One in, one out - Chris Boden's thoughts on an ultimately disappointing transfer window for Burnley

So, after all the speculation and spreading the net far and wide, Burnley ended up almost where they started the transfer window.

Chairman Alan Pace had hoped for two or three new faces, before being caught on the hop by Newcastle United triggering Chris Wood's £25m release clause.

While Burnley's need was great, obviously given their league position, for a creative central midfielder and a wide forward, losing their main striker was an unwanted distraction, particularly as it left the club with only one fully fit senior striker in Jay Rodriguez, with Ashley Barnes working his way back to full fitness, and Matej Vydra carrying a hernia problem which will require surgery at some stage.

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Pace managed to land a replacement, and, judging by his pedigree, an upgrade, in Wout Weghorst, for half the price.

But the new number nine will have to hit the ground running for his new club, given the lack of signings joining him at Turf Moor, although he, no doubt, will be as happy as the fans to see Maxwel Cornet back in the camp in time for a massive game on Saturday against Watford.

Burnley's squad has long needed an overhaul, allowed to age by the previous ownership, as Sean Dyche continued to work his magic season on season with the same players, given a lack of financial support and willingness to stretch the budget, or look for more value with more riskier signings from the continent.

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Last January, ALK Capital and Pace took the keys to the club and hoped to give Dyche what he wanted in the market, but, having only just got their feet under the table, it proved a fruitless task, as Pace said: “In the winter window I was very disappointed, because I expected we would have lots of options.

“I understand the mechanics of the winter window, but I expected we’d have a list of 10, 15 names we were interested in, and we narrow that down.

Wout Weghorst

“It wasn’t that way. It was very disappointing.”

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That was remedied to some extent in the summer, as the club enjoyed their most productive window in some time, as they landed Nathan Collins, Cornet and Connor Roberts, as well as Wayne Hennessey and Aaron Lennon.

Pace admitted then, however: "What we are doing is going to take multiple windows.

“I don’t want to mislead anybody, we will always try and make it stronger, but we are going to be doing this for a while, for a few windows, to try and get where we want to.”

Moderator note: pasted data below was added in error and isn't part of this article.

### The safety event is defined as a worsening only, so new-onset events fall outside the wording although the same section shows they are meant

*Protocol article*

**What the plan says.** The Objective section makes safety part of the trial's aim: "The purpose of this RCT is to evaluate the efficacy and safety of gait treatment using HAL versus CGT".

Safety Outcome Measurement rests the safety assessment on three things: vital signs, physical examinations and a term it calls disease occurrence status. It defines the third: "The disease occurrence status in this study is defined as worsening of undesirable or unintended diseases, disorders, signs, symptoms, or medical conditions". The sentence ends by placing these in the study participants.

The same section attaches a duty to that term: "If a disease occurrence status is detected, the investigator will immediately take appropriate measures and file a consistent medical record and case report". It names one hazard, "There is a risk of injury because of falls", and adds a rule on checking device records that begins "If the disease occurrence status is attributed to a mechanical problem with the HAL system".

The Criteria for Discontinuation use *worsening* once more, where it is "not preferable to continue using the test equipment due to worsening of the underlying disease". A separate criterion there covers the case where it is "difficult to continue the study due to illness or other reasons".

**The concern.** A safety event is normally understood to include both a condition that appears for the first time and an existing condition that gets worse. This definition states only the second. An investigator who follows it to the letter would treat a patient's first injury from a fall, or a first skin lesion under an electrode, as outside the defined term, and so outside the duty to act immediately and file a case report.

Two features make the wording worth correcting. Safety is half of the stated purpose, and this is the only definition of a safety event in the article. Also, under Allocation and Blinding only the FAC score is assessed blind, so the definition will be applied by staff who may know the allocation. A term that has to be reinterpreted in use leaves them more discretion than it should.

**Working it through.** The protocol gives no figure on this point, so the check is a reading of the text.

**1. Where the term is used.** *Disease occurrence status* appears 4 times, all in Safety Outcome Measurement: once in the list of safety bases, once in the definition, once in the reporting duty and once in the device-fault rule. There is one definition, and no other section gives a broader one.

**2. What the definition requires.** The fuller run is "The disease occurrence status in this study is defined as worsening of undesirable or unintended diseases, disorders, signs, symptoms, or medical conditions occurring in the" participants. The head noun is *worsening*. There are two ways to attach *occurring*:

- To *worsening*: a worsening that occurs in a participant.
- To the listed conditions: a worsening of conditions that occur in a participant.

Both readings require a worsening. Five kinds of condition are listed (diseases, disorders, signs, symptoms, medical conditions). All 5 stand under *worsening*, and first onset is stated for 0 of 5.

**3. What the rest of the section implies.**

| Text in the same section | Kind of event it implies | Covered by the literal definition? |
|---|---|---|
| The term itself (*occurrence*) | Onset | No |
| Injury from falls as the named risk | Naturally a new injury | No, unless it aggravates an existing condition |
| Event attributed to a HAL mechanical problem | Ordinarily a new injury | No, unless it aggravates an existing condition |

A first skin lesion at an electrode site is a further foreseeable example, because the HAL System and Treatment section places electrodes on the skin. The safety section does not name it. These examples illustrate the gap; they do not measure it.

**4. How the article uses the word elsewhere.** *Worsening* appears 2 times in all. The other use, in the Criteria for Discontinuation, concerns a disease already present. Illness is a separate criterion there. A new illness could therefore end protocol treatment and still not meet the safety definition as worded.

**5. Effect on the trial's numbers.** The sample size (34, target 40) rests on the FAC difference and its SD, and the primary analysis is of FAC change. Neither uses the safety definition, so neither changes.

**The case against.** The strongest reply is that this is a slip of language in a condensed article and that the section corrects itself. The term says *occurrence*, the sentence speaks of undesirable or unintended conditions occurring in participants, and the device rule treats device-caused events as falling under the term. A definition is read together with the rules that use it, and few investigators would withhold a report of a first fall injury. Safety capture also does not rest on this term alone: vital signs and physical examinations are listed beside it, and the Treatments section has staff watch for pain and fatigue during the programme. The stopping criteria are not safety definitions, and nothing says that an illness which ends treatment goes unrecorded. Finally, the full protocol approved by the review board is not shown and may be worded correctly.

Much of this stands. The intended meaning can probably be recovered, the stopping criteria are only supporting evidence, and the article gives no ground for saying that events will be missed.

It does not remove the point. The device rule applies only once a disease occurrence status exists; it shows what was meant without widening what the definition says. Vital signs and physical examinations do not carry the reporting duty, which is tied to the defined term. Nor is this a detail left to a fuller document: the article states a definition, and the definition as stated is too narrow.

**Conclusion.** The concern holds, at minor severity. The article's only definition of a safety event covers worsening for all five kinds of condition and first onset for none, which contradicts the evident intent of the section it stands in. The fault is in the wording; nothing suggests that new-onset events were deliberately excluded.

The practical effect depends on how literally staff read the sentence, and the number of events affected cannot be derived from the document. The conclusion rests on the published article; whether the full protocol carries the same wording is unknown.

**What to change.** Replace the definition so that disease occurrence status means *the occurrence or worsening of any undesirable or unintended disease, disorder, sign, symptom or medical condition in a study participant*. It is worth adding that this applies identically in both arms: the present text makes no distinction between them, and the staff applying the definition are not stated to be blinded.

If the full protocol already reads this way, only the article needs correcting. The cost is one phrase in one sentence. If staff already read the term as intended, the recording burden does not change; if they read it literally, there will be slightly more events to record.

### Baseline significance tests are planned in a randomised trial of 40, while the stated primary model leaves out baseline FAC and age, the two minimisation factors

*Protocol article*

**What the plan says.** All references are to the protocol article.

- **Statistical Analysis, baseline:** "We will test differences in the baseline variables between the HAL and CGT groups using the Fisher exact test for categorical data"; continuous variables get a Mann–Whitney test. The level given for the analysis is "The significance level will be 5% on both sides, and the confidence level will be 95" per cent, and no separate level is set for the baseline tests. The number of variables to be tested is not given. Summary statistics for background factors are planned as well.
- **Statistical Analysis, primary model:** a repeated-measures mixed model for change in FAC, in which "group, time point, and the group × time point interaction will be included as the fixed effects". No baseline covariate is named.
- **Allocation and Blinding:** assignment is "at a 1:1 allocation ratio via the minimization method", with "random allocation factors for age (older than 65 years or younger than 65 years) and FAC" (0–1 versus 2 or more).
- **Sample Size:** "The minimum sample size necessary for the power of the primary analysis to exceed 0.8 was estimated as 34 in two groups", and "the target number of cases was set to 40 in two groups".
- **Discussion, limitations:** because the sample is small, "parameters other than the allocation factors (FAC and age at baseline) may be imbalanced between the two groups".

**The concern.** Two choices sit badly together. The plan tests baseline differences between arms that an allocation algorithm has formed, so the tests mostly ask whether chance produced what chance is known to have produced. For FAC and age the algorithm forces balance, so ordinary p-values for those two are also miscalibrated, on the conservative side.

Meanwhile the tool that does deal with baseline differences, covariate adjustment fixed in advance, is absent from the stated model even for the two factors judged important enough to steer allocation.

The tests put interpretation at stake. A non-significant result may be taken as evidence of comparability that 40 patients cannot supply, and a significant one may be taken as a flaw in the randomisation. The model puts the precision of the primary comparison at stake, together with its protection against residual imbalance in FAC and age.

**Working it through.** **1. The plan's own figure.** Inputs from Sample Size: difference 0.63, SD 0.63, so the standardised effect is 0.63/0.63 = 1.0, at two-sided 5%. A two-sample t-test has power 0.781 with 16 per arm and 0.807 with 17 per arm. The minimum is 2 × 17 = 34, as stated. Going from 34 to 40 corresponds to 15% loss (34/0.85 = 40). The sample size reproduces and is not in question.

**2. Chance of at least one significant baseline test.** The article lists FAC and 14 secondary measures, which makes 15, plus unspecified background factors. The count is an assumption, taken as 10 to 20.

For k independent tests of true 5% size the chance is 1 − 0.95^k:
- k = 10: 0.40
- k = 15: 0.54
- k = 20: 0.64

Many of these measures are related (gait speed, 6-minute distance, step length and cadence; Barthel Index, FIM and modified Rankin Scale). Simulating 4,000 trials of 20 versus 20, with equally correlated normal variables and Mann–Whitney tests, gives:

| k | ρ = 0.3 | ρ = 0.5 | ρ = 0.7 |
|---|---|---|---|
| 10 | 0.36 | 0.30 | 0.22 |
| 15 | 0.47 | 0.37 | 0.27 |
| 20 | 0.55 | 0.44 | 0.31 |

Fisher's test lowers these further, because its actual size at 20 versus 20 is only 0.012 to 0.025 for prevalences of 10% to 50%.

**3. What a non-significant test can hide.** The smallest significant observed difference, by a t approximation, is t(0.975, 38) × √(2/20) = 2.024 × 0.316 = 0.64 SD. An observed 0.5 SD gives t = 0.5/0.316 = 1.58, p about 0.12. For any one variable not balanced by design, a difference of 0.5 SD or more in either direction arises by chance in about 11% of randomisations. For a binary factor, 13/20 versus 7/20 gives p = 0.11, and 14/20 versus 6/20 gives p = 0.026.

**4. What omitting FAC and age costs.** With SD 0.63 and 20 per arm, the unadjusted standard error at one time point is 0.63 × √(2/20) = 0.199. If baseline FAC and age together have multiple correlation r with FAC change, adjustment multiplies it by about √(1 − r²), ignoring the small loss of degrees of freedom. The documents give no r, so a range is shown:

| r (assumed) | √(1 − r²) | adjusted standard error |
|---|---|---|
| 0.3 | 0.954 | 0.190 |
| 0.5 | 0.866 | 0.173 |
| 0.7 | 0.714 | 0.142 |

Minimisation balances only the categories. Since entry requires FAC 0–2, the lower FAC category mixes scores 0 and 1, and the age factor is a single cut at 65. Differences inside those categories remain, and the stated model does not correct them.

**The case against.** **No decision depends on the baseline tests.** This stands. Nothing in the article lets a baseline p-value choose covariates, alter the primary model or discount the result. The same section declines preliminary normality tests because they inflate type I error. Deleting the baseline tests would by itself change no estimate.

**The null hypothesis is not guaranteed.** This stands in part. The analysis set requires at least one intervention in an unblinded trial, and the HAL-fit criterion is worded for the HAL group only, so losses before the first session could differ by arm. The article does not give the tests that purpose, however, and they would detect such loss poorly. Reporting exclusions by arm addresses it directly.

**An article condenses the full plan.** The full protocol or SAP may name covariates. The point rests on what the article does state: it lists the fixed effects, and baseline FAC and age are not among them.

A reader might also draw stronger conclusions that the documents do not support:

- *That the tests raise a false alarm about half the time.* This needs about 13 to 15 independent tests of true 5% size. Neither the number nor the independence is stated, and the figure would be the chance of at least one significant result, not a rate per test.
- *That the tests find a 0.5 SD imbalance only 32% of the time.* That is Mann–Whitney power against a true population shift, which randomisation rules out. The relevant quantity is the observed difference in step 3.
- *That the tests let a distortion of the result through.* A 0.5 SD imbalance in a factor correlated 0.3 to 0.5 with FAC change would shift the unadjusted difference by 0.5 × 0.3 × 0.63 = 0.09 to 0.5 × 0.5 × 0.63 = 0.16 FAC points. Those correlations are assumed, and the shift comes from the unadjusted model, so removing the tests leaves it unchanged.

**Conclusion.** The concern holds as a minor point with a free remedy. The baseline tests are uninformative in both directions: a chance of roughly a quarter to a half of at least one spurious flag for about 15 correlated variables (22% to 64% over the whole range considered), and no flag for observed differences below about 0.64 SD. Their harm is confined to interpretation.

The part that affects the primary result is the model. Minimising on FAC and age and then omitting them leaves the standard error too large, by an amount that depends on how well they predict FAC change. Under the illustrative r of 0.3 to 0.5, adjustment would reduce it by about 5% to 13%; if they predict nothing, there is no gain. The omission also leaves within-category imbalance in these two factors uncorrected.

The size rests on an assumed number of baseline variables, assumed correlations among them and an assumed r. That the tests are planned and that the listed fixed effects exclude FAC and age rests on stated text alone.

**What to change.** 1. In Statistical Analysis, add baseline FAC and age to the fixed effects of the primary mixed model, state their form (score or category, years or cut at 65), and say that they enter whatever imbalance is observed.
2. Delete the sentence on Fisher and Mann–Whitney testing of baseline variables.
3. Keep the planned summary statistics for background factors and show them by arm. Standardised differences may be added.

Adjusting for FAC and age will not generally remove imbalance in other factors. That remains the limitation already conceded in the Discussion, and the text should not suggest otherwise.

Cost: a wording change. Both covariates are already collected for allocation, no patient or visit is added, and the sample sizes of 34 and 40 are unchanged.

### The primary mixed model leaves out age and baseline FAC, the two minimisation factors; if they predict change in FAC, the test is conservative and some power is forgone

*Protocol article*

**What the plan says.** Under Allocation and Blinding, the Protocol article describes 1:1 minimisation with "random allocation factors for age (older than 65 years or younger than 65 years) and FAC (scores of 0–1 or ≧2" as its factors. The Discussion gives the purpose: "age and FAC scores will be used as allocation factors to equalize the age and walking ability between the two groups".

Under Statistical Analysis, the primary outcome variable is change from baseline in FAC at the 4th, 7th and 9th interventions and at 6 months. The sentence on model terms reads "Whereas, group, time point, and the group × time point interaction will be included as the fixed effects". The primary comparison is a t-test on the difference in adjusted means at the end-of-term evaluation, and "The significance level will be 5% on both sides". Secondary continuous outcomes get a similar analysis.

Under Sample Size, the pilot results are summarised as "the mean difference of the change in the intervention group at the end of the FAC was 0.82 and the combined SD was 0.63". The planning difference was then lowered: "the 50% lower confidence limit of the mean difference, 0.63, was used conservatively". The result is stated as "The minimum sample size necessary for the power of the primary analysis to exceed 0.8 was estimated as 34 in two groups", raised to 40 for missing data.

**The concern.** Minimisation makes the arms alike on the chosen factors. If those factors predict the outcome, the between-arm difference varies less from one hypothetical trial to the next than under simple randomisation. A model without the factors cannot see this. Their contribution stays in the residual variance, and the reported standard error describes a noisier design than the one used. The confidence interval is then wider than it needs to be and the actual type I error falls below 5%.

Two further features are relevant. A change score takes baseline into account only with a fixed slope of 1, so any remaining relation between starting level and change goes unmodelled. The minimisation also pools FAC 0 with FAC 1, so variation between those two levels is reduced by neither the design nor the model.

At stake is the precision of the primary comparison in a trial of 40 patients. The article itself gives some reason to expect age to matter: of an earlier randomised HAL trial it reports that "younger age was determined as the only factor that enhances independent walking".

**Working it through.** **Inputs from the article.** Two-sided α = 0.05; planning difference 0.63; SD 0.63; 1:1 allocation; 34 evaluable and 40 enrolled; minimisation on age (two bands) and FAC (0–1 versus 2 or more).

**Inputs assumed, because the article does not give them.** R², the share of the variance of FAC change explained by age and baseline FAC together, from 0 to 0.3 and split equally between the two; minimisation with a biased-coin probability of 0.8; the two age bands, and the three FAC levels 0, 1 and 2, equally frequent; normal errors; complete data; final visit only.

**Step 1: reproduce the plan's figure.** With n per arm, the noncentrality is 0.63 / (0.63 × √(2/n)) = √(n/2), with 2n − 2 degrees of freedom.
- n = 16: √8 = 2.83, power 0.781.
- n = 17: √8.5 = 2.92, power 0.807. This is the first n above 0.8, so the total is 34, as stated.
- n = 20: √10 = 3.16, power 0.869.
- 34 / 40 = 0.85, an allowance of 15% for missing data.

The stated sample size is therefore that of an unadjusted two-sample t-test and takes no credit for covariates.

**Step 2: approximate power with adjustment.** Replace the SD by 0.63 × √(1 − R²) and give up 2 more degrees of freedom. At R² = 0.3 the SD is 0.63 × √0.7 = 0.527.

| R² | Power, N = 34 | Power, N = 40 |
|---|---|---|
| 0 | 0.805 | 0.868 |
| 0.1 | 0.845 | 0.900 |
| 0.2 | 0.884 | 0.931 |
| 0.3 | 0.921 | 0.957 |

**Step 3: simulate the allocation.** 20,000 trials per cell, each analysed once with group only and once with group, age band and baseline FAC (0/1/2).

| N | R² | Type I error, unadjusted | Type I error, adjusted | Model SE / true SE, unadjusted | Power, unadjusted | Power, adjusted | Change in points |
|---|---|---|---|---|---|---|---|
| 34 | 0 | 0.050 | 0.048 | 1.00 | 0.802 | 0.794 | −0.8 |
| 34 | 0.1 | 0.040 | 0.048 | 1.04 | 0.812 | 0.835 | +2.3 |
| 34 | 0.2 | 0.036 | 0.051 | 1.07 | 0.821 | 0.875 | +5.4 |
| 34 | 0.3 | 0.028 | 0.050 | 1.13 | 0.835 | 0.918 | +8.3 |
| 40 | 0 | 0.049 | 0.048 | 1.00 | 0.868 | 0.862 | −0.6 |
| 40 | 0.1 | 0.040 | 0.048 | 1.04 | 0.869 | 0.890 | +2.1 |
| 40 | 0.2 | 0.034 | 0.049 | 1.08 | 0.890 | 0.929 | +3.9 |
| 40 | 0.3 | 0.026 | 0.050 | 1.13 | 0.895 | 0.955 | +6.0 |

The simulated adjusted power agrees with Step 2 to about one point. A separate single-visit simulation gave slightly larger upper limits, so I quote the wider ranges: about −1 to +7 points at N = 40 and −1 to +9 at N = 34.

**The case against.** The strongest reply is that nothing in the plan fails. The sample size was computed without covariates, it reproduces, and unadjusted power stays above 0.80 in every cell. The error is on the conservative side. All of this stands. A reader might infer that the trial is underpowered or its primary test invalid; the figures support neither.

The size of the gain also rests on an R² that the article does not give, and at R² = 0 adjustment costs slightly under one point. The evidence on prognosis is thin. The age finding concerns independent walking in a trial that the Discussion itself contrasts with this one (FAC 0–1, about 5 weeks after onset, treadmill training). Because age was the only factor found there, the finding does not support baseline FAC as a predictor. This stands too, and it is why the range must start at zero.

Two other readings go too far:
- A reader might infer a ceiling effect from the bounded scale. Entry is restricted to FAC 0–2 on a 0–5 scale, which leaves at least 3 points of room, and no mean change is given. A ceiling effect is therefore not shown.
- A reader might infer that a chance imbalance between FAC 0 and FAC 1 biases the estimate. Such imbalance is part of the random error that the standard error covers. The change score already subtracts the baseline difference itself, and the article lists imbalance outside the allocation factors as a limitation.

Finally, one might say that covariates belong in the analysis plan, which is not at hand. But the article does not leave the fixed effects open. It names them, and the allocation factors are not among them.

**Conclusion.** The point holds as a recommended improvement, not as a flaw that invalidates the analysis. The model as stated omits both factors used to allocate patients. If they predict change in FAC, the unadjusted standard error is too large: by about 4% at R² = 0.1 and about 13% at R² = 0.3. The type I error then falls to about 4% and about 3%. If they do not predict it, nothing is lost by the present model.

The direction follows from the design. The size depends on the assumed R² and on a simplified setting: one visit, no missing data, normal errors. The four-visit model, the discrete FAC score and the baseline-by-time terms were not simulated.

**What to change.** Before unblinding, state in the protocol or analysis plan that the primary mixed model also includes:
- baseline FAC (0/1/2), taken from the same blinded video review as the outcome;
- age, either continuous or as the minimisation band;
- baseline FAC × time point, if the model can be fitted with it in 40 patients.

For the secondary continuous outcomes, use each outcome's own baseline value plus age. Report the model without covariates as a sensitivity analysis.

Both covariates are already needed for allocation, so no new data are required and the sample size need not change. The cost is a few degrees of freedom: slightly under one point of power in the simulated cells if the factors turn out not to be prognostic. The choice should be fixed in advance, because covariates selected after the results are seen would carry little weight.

That process has been complicated as the club now find themselves in a precarious position on the pitch, after the cumulative effect of probably three years of negligence in terms of refreshing the squad - from the summer of 2018, when not enough business was done, and too late in the window, to give Dyche chance to navigate the Premier League and Europa League campaign in tandem, albeit the draws were not kind in Europe.

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Pace and Dyche knew the players needed help in the winter window, but it is a tough sell when you are in a scrap for survival at the bottom of the Premier League- unless you are Newcastle and you have recently become the richest club in the world.

Dyche was asked whether it was necessary to bring players in, and he said: "Words mean nothing, it is contracts and money – that is the truth of it."

And while there was money there, even more so after the sale of Wood, the club saw a lot of hard work fall by the wayside in a frustrating month.

Clubs either didn't wish to sell, understandably in the case of Lens and their dynamic midfielder Seko Fofana, or players didn't want to come, in the case of Aaron Ramsey, who chose to bring a difficult time at Juventus to a close by opting for the lure of a title defence with Rangers, an imminent Glasgow derby and the prospect of a Europa League tie with Borussia Dortmund.

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Many fans won't care, tired of the same excuses under the old board, but the club genuinely worked hard to try and bring in some very good players.

Pace, who was instrumental in getting the Cornet deal done in the summer, travelled to Zagreb on Friday to try and tie up a deal for Dinamo's wide forward Mislav Orsic, only for a dramatic change of heart from the club and, seemingly, the player, who was previously happy to try his luck in the Premier League.

And circumstances conspired against them with other deals, one in particular which would have really captured the imagination.

Right up to the deadline, there was the possibility of some deals being resurrected, but, ultimately, it was too late in the day to pull off, and Dyche will now have to go with what he has got for the last 20 games of the campaign.

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What he has got are a group of players who have never let the club down, and will give everything for the cause - as shown in the last game, the goal-less draw at Arsenal.

Victory over Watford would be the perfect tonic and could set the tone for the second half of the season - but defeat doesn't bear thinking about.

In Dyche we trust...